MP4 File (MP4 Video), 129744 KB

Multimedia Appendix 2

Participant Demographics.

DOCX File , 15 KB

  1. Stress in America - Generation Z. American Psychological Association. Oct 2018. URL: [accessed 2024-03-30]
  2. Twenge JM, Cooper AB, Joiner TE, Duffy ME, Binau SG. Age, period, and cohort trends in mood disorder indicators and suicide-related outcomes in a nationally representative dataset, 2005-2017. J Abnorm Psychol. Apr 2019;128(3):185-199. [CrossRef] [Medline]
  3. Walter HJ, Bukstein OG, Abright AR, Keable H, Ramtekkar U, Ripperger-Suhler J, et al. Clinical Practice Guideline for the Assessment and Treatment of Children and Adolescents With Anxiety Disorders. J Am Acad Child Adolesc Psychiatry. Oct 2020;59(10):1107-1124. [CrossRef] [Medline]
  4. Major Depression. National Institute of Mental Health. URL: [accessed 2024-03-30]
  5. Wyman PA. Developmental approach to prevent adolescent suicides: research pathways to effective upstream preventive interventions. Am J Prev Med. Sep 2014;47(3 Suppl 2):S251-S256. [FREE Full text] [CrossRef] [Medline]
  6. MacDonald K, Fainman-Adelman N, Anderson KK, Iyer SN. Pathways to mental health services for young people: a systematic review. Soc Psychiatry Psychiatr Epidemiol. Oct 2018;53(10):1005-1038. [FREE Full text] [CrossRef] [Medline]
  7. Dewhirst A, Laugharne R, Shankar R. Therapeutic use of serious games in mental health: scoping review. BJPsych Open. Mar 02, 2022;8(2):e37. [FREE Full text] [CrossRef] [Medline]
  8. Fleming TM, Bavin L, Stasiak K, Hermansson-Webb E, Merry SN, Cheek C, et al. Serious games and gamification for mental health: current status and promising directions. Front Psychiatry. 2016;7:215. [FREE Full text] [CrossRef] [Medline]
  9. Hollis C, Falconer CJ, Martin JL, Whittington C, Stockton S, Glazebrook C, et al. Annual Research Review: Digital health interventions for children and young people with mental health problems - a systematic and meta-review. J Child Psychol Psychiatry. Apr 2017;58(4):474-503. [CrossRef] [Medline]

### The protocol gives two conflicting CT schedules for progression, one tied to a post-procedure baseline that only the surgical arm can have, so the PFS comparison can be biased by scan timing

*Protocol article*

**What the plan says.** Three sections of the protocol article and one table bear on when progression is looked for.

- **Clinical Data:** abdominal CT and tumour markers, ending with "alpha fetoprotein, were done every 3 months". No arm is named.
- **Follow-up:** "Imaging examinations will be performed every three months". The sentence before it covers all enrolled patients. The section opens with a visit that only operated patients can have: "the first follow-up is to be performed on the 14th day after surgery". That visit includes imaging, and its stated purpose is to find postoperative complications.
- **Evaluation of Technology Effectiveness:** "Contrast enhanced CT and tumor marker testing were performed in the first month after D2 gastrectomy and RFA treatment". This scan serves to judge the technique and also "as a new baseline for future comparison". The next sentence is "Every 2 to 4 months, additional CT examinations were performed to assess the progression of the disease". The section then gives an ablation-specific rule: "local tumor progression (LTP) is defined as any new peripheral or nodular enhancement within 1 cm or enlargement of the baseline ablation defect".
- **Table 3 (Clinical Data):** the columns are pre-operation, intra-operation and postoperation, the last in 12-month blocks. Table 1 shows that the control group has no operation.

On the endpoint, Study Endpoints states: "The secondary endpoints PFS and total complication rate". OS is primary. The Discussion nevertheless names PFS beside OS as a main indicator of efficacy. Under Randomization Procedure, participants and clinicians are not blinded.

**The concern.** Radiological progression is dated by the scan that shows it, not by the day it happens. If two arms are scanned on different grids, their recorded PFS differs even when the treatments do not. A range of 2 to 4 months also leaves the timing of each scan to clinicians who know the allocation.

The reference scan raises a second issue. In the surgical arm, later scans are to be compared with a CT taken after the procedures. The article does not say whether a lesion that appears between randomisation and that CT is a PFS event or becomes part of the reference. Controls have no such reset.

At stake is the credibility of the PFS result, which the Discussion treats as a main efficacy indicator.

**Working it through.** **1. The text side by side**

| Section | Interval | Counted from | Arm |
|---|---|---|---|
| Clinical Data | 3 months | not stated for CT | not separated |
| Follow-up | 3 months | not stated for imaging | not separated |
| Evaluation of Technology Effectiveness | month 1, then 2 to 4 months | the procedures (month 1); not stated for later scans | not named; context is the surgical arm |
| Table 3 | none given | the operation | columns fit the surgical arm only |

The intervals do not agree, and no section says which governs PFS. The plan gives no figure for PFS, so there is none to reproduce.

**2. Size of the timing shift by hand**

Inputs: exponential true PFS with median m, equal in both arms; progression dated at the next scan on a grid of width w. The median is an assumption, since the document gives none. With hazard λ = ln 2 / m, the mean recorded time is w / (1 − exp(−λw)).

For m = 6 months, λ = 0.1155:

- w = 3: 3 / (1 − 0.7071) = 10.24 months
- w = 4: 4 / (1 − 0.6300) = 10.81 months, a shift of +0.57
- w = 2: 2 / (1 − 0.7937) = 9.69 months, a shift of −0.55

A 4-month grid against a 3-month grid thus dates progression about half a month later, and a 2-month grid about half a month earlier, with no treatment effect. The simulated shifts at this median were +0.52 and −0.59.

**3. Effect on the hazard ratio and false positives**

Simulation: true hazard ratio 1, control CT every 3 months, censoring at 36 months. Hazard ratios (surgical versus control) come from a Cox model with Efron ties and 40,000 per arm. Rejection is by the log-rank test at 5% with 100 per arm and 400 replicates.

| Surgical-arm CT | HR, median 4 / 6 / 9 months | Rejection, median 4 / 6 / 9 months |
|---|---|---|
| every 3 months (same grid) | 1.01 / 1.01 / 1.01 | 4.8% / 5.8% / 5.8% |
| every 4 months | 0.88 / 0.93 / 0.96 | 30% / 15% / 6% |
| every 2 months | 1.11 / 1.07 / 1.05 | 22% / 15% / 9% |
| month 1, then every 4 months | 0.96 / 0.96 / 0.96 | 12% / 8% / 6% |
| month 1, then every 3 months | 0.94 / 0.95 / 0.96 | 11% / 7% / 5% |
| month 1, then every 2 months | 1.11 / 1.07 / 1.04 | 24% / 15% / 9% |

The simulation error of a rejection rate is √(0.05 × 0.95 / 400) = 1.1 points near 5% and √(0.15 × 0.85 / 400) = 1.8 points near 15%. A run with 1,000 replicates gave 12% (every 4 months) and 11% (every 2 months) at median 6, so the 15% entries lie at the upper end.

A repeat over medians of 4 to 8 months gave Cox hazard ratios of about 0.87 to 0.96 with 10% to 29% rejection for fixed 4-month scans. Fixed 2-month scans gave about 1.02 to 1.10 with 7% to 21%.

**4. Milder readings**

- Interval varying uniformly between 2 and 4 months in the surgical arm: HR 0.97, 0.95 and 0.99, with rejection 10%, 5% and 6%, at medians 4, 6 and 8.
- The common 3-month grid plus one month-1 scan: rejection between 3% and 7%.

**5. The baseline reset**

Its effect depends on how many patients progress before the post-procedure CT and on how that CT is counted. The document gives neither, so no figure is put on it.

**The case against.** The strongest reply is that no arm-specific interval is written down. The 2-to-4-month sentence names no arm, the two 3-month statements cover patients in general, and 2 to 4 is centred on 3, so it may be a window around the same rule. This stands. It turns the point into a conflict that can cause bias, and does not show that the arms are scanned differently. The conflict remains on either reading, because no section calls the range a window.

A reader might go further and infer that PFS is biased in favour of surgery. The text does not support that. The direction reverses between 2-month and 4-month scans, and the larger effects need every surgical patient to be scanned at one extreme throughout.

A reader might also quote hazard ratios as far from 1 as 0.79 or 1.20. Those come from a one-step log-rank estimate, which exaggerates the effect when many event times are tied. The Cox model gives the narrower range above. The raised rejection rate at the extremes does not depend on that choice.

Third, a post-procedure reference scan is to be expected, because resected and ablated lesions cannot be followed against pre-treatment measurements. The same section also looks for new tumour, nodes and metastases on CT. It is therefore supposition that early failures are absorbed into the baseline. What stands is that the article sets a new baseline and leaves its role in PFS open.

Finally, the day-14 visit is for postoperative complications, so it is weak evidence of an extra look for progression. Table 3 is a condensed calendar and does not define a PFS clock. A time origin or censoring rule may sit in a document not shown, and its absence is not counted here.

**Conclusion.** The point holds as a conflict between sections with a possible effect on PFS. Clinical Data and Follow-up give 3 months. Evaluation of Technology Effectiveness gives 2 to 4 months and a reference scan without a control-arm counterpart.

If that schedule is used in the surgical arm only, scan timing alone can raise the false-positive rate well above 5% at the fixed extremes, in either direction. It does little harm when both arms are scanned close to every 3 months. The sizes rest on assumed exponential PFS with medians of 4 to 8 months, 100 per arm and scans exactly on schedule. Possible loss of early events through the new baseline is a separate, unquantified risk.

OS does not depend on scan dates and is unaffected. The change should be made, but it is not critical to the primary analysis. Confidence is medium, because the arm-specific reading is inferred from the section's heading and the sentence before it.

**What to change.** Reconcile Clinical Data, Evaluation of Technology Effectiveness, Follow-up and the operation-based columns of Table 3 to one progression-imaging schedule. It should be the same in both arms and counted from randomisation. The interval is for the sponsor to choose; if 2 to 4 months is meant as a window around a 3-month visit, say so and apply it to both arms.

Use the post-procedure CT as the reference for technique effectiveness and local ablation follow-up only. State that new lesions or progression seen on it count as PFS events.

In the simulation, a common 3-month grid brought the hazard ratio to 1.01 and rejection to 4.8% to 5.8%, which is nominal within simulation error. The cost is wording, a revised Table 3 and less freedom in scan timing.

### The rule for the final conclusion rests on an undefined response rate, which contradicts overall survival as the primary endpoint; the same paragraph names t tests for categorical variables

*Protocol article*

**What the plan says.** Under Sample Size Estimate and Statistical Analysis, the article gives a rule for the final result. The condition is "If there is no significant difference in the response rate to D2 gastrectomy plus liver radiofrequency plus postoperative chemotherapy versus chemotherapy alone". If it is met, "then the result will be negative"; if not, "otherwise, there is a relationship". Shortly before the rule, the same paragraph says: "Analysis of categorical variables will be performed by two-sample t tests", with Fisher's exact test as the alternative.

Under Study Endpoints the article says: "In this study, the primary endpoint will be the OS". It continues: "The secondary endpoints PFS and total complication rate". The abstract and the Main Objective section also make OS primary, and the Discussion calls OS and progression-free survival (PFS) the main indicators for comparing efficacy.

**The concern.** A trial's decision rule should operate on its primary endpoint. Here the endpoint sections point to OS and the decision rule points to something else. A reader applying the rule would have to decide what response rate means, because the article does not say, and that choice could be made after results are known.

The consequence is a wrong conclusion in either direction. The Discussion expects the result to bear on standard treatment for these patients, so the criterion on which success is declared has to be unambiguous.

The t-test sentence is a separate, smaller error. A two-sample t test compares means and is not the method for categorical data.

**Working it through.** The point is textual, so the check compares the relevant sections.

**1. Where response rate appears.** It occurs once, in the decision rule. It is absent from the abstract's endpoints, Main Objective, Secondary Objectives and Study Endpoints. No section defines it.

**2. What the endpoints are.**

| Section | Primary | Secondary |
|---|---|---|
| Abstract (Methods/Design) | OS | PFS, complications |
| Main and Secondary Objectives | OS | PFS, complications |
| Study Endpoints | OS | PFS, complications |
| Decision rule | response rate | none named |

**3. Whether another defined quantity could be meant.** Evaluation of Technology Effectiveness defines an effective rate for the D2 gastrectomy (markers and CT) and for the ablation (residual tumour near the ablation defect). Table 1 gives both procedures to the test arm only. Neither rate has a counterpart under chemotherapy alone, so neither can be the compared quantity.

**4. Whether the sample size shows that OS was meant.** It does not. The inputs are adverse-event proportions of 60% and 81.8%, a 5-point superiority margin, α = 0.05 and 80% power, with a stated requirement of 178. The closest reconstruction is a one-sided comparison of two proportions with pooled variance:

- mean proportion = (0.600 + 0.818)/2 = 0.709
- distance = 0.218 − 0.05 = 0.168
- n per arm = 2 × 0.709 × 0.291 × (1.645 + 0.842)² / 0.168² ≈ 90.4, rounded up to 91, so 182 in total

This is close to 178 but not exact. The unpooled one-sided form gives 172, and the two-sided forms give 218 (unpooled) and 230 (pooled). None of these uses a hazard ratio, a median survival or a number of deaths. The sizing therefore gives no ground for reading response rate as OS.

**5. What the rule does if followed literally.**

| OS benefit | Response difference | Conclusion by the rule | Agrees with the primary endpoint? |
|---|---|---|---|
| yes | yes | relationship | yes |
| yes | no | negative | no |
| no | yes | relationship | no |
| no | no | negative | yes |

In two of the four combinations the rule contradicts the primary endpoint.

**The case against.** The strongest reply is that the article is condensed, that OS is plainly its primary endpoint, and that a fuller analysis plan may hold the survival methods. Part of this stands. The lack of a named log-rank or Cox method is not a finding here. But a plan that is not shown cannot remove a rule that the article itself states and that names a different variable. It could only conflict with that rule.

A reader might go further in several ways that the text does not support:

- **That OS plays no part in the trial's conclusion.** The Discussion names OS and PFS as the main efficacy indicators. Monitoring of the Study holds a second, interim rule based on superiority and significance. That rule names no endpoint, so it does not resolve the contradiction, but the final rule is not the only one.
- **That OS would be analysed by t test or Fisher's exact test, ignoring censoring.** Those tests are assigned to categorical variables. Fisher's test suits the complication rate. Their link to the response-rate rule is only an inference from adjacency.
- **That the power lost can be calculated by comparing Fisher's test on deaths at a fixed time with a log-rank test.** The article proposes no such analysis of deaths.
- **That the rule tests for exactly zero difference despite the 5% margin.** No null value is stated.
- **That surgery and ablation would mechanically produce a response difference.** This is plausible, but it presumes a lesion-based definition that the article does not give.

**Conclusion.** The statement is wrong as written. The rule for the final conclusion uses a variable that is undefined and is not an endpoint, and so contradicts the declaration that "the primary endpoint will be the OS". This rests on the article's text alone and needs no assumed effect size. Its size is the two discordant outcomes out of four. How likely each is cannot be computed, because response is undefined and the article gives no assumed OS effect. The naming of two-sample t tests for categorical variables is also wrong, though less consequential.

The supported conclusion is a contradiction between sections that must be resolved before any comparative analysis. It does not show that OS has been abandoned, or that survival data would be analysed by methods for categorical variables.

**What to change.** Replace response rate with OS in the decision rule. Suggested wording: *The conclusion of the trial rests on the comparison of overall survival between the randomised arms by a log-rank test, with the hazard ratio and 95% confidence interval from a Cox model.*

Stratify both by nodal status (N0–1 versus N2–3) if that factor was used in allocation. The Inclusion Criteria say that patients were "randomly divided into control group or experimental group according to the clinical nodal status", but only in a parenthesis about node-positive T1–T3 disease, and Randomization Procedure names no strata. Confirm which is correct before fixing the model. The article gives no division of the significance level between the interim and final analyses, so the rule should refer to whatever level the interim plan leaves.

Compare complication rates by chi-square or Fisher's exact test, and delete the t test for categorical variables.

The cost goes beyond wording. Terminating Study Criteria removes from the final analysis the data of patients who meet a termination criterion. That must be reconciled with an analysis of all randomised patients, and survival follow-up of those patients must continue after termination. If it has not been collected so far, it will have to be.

10. Deng W, Hu D, Xu S, Liu X, Zhao J, Chen Q, et al. The efficacy of virtual reality exposure therapy for PTSD symptoms: A systematic review and meta-analysis. J Affect Disord. Oct 01, 2019;257:698-709. [CrossRef] [Medline]
  11. Donker T, Cornelisz I, van Klaveren C, van Straten A, Carlbring P, Cuijpers P, et al. Effectiveness of self-guided app-based virtual reality cognitive behavior therapy for acrophobia: a randomized clinical trial. JAMA Psychiatry. Jul 01, 2019;76(7):682-690. [FREE Full text] [CrossRef] [Medline]
  12. Pallavicini F, Argenton L, Toniazzi N, Aceti L, Mantovani F. Virtual reality applications for stress management training in the military. Aerosp Med Hum Perform. Dec 01, 2016;87(12):1021-1030. [CrossRef] [Medline]
  13. Schleider JL, Mullarkey MC, Weisz JR. Virtual reality and web-based growth mindset interventions for adolescent depression: protocol for a three-arm randomized trial. JMIR Res Protoc. Jul 09, 2019;8(7):e13368. [FREE Full text] [CrossRef] [Medline]
  14. Halldorsson B, Hill C, Waite P, Partridge K, Freeman D, Creswell C. Annual Research Review: Immersive virtual reality and digital applied gaming interventions for the treatment of mental health problems in children and young people: the need for rigorous treatment development and clinical evaluation. J Child Psychol Psychiatry. May 02, 2021;62(5):584-605. [CrossRef] [Medline]
  15. Jeffs D, Dorman D, Brown S, Files A, Graves T, Kirk E, et al. Effect of virtual reality on adolescent pain during burn wound care. J Burn Care Res. 2014;35(5):395-408. [CrossRef] [Medline]
  16. Walther-Larsen S, Petersen T, Friis SM, Aagaard G, Drivenes B, Opstrup P. Immersive virtual reality for pediatric procedural pain: a randomized clinical trial. Hosp Pediatr. Jul 2019;9(7):501-507. [CrossRef] [Medline]
  17. Shiri S, Feintuch U, Weiss N, Pustilnik A, Geffen T, Kay B, et al. A virtual reality system combined with biofeedback for treating pediatric chronic headache--a pilot study. Pain Med. May 2013;14(5):621-627. [CrossRef] [Medline]
  18. Kahlon S, Lindner P, Nordgreen T. Virtual reality exposure therapy for adolescents with fear of public speaking: a non-randomized feasibility and pilot study. Child Adolesc Psychiatry Ment Health. 2019;13:47. [FREE Full text] [CrossRef] [Medline]
  19. Björling EA, Sonney J, Rodriguez S, Carr N, Zade H, Moon SH. Exploring the effect of a nature-based virtual reality environment on stress in adolescents. Front. Virtual Real. Apr 8, 2022;3:1. [CrossRef]